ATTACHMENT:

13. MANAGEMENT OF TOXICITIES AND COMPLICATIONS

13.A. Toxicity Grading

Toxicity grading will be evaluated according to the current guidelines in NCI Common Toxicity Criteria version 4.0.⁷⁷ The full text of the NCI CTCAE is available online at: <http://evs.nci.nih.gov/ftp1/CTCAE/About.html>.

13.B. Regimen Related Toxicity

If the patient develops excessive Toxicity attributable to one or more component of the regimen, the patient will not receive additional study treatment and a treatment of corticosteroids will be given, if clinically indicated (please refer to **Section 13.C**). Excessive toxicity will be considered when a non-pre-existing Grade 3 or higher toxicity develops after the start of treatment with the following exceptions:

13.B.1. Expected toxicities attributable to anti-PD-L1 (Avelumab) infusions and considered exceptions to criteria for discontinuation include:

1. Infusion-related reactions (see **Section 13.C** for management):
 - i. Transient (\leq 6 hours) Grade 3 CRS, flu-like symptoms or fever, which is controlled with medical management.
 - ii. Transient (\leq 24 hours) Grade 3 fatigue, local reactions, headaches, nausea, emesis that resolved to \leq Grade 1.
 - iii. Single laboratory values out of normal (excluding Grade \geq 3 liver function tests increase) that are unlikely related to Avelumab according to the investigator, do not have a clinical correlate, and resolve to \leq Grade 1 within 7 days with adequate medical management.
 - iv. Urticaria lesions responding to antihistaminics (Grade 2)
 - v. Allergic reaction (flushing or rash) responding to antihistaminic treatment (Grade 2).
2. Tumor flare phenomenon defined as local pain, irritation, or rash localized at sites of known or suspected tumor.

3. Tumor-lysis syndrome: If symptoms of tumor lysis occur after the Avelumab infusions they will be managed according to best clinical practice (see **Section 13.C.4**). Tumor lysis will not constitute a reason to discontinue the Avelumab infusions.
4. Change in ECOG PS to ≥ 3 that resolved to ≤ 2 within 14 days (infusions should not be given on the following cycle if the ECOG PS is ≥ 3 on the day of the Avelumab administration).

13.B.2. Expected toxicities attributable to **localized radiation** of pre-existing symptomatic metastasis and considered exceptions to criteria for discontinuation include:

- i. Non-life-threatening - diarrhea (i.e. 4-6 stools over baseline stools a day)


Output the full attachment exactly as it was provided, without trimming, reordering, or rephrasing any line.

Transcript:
13. MANAGEMENT OF TOXICITIES AND COMPLICATIONS

13.A. Toxicity Grading

Toxicity grading will be evaluated according to the current guidelines in NCI Common Toxicity Criteria version 4.0.⁷⁷ The full text of the NCI CTCAE is available online at: <http://evs.nci.nih.gov/ftp1/CTCAE/About.html>.

13.B. Regimen Related Toxicity

If the patient develops excessive Toxicity attributable to one or more component of the regimen, the patient will not receive additional study treatment and a treatment of corticosteroids will be given, if clinically indicated (please refer to **Section 13.C**). Excessive toxicity will be considered when a non-pre-existing Grade 3 or higher toxicity develops after the start of treatment with the following exceptions:

13.B.1. Expected toxicities attributable to anti-PD-L1 (Avelumab) infusions and considered exceptions to criteria for discontinuation include:

1. Infusion-related reactions (see **Section 13.C** for management):
 - i. Transient (\leq 6 hours) Grade 3 CRS, flu-like symptoms or fever, which is controlled with medical management.
 - ii. Transient (\leq 24 hours) Grade 3 fatigue, local reactions, headaches, nausea, emesis that resolved to \leq Grade 1.
 - iii. Single laboratory values out of normal (excluding Grade \geq 3 liver function tests increase) that are unlikely related to Avelumab according to the investigator, do not have a clinical correlate, and resolve to \leq Grade 1 within 7 days with adequate medical management.
 - iv. Urticaria lesions responding to antihistaminics (Grade 2)
 - v. Allergic reaction (flushing or rash) responding to antihistaminic treatment (Grade 2).
2. Tumor flare phenomenon defined as local pain, irritation, or rash localized at sites of known or suspected tumor.

3. Tumor-lysis syndrome: If symptoms of tumor lysis occur after the Avelumab infusions they will be managed according to best clinical practice (see **Section 13.C.4**). Tumor lysis will not constitute a reason to discontinue the Avelumab infusions.
4. Change in ECOG PS to ≥ 3 that resolved to ≤ 2 within 14 days (infusions should not be given on the following cycle if the ECOG PS is ≥ 3 on the day of the Avelumab administration).

13.B.2. Expected toxicities attributable to **localized radiation** of pre-existing symptomatic metastasis and considered exceptions to criteria for discontinuation include:

- i. Non-life-threatening - diarrhea (i.e. 4-6 stools over baseline stools a day)